Though I had already had the confrontation with my GP, we decided to keep the appointment with the doctor over the ALS Clinic January 16, 2012. He was also kind and considerate, but likewise gave us no hope. He told us I should have a feeding tube installed immediately, before further atrophy made the procedure undoable. He stated that I should be on full disability, and told us he would sign the necessary papers before we left his office. I failed to tell him that I was still working 50 hour weeks, and intended to continue doing so.
He suggested we start attending his local ALS support clinic, held twice a month, where specialists would be available to help us “manage” the disease. He likewise discouraged us from seeking any alternative therapies.
We walked out of his office and stopped at the reception desk. I picked up the pen to sign up for the clinic, but simply could not put my name down. I refused to be a part of it. I needed no one to simply tell me how fast I was dying. I wanted people to affirm how well I was living.
By the time of this visit, we had made a firm commitment that we simply would not accept the death sentence so easily delivered by our well-meaning doctors. I am an engineer, inventor, and entrepreneur. I have spent most of my adult life solving problems and challenges. I realized this disease should be treated no differently. I am sorry to admit it was not an easy sell, even to myself. I was discouraged many times during those first several weeks.
We struggled through the January weather. Getting from a warm restaurant back to the handicap parking required several minutes to calm an ensuing coughing spell. I also found that I had an extremely high sensitivity to perfumes, smoke, deodorants, and any cool air flows. However a friend intruduced us to essential oils. "Breathe" was one we used that was very valuable in helping me to breathe. Kay also rubbed a combination of four oils on my feet each night and that helped me relax and get to sleep. It may have also helped ease some of the ALS symtoms. The April and August entries in our 2017 update give details about our use of the essential oils.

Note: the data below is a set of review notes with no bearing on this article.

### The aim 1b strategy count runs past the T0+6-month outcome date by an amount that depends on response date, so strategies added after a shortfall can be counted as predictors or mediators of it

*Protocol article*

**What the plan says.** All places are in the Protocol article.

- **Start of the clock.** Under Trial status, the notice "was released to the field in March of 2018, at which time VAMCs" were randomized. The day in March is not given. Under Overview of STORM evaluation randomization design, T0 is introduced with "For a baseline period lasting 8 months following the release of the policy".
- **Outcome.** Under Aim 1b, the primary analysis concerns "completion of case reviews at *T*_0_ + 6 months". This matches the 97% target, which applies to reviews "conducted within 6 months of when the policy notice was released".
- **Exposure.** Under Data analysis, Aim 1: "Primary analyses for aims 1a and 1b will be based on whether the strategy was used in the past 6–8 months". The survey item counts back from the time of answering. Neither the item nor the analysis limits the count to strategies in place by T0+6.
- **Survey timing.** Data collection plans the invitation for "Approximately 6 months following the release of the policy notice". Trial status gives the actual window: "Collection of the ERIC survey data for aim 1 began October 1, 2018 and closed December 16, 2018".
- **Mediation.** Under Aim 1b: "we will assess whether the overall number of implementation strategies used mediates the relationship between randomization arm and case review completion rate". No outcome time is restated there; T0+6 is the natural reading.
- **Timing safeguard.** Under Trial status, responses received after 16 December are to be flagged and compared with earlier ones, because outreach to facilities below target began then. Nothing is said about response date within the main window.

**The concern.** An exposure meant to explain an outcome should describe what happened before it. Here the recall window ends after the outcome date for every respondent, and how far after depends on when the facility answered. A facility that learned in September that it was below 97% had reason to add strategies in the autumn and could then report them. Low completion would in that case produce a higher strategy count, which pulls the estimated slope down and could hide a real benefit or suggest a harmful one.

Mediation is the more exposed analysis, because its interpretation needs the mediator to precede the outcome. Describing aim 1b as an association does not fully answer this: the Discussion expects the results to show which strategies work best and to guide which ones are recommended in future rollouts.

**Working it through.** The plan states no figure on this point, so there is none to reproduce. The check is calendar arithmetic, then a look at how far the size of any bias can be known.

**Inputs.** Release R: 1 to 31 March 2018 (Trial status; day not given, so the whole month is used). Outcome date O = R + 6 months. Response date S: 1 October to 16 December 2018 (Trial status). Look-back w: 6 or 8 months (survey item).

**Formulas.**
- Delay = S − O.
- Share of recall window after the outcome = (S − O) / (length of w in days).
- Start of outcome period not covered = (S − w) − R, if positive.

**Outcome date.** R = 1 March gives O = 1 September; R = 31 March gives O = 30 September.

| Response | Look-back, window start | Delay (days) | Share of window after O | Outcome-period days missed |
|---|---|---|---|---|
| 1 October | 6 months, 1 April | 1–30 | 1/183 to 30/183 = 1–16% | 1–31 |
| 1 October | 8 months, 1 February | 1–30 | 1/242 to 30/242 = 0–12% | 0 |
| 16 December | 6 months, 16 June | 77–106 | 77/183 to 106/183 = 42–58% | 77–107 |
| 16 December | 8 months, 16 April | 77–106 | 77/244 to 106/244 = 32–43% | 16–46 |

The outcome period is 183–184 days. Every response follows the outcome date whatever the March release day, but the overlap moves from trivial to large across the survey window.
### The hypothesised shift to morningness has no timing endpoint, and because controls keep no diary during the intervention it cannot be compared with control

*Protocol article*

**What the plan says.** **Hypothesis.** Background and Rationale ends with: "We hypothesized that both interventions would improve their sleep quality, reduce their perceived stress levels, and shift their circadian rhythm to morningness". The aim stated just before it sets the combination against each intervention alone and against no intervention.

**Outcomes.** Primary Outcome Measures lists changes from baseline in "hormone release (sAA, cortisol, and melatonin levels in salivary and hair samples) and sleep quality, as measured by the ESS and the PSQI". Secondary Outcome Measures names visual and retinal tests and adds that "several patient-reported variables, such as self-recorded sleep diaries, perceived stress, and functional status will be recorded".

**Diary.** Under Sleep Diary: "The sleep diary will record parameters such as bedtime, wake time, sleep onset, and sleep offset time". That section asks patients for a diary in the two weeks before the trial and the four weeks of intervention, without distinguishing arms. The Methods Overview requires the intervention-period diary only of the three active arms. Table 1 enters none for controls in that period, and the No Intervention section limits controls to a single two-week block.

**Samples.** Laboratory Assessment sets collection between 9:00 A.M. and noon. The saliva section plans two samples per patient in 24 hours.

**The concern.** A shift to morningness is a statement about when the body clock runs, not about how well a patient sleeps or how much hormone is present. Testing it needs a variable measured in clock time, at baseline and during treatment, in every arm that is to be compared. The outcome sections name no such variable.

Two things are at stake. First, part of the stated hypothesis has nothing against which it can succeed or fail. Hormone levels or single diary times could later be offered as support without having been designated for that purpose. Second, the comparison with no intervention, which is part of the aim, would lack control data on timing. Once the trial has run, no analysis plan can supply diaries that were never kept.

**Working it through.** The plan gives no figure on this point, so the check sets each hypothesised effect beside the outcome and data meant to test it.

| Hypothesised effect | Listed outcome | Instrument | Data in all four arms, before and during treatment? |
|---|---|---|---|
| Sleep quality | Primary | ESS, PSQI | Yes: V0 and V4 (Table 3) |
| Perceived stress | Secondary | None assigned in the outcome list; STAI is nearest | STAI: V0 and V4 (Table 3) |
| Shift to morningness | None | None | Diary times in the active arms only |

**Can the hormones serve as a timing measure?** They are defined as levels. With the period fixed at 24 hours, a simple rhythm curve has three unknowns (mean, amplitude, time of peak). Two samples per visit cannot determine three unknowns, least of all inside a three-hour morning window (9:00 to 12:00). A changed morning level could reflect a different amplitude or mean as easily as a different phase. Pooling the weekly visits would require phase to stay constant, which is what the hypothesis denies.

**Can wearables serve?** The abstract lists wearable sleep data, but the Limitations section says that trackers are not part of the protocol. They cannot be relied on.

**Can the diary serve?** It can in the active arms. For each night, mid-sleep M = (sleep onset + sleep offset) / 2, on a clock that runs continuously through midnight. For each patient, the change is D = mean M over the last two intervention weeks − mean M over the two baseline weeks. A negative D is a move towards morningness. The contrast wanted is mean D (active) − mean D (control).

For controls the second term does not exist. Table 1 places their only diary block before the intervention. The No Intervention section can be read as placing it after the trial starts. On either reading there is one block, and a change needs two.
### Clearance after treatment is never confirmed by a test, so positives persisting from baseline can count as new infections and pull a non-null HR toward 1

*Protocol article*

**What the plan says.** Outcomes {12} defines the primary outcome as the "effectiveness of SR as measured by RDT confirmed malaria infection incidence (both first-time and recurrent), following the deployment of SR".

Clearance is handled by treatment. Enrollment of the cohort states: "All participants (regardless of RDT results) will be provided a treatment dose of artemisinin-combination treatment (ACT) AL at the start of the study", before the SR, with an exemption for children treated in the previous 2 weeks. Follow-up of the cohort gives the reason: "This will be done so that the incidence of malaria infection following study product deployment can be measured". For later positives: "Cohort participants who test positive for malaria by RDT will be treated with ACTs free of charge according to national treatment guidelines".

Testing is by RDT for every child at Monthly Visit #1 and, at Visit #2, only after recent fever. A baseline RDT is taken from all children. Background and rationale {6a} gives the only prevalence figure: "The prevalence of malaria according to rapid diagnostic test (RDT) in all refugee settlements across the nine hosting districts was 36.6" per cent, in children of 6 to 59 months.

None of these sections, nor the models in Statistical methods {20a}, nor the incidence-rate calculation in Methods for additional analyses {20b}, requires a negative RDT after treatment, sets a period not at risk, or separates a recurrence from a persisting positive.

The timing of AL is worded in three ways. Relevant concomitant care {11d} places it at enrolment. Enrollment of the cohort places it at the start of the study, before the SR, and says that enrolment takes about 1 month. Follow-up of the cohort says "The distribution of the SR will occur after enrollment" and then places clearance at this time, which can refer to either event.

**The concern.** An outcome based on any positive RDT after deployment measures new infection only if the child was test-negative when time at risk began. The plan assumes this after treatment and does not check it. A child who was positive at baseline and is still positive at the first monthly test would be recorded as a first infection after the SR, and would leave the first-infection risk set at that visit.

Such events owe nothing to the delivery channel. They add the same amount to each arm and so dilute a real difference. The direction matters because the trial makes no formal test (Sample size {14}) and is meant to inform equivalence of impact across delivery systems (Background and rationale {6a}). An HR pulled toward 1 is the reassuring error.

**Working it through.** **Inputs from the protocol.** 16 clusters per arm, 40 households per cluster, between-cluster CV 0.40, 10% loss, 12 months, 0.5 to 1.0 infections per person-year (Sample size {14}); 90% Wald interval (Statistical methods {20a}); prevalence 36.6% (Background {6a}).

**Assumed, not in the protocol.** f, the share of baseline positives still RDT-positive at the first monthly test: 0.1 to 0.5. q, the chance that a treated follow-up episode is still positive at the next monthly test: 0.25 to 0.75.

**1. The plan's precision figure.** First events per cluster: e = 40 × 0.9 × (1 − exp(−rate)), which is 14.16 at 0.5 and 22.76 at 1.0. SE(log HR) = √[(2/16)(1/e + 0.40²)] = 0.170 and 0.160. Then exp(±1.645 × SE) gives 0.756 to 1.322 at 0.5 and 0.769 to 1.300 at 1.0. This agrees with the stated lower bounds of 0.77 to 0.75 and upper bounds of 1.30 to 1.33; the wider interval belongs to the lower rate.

A cousin of Kay’s had given us a book written by a man afflicted with ALS. It was a road map for living with ALS, showing uses of all kinds of devices and aids to help manage continued function loss; wheel chairs, body lifts, toilet aids, braces, etc. As I read the book, replete with photos and explanations, my anger rose. I finally picked it up, took it in the kitchen and slammed it down on the counter in front of Kay. “I am simply not going there!” I exclaimed. “I am not going to use a cane, a walker, a powered chair, or any of their other devices!”
Kay points to this outburst as a major turning point in my resolve. I was telling my body what it was going to do, and it damn well better listen.
The early part of February seems to be the point I felt the digression was slowing. Though it still required an extensive effort to lay down in bed, I started sleeping better. My ability to climb stairs, or exert energy was still severely limited. The 14 steps to the upstairs offices at our business required a mid-climb breather, and another at the top landing before walking the last 50 feet to my office.
The talk I was asked to give in February worked out just fine. We arrived at the building an hour early to give my lungs a chance to recoup from the nasty outside weather, and I stood and talked for the time allotted me. If I were to put a date on an actual turn-around point in our battle against the monster, ALS, this would have to be it. My confidence was surging. It was time now to move on to the next goal.
We had a trade show in Phoenix, AZ, mid-March. Walking was still a major issue. I arranged for a motorized scooter, as our hotel was two blocks from the convention center. I used the scooter throughout the four-day convention. Kay and I were able to assemble the show display by ourselves.
After the show, my brother joined me in Phoenix and we played 45 holes of golf over the next three days. The last time I had played was mid-December, three months earlier in Southern California and I had struggled, fearing it would be my last time. We still used a golf cart and kept walking to a minimum, but the boost to my morale was immense. It was fantastic therapy to be playing again. It left me tired, but not exhausted. Golf has continued to be a primary “therapy” ever since.
Returning home, I felt renewed hope, but still struggled with the stairs to my office and any physical exertion. Kay’s arm across my chest at night was more pressure than I could stand. However, I honestly believed not only was the progression stopping, but I was seeing sustained improvement.
For the past 35 years, my weight had ranged from 210 to 225 pounds. It started declining shortly before my heart surgery, and continued to a low of 177 pounds in early March of 2012. It was now starting a slow climb back up.
Our research consistently stressed the importance of oxygen as a key to good health. Maximizing oxygen in our bodies increases energy levels and provides more efficiency in eliminating waste and fighting disease. (Search hypoxia vs hyperoxia.)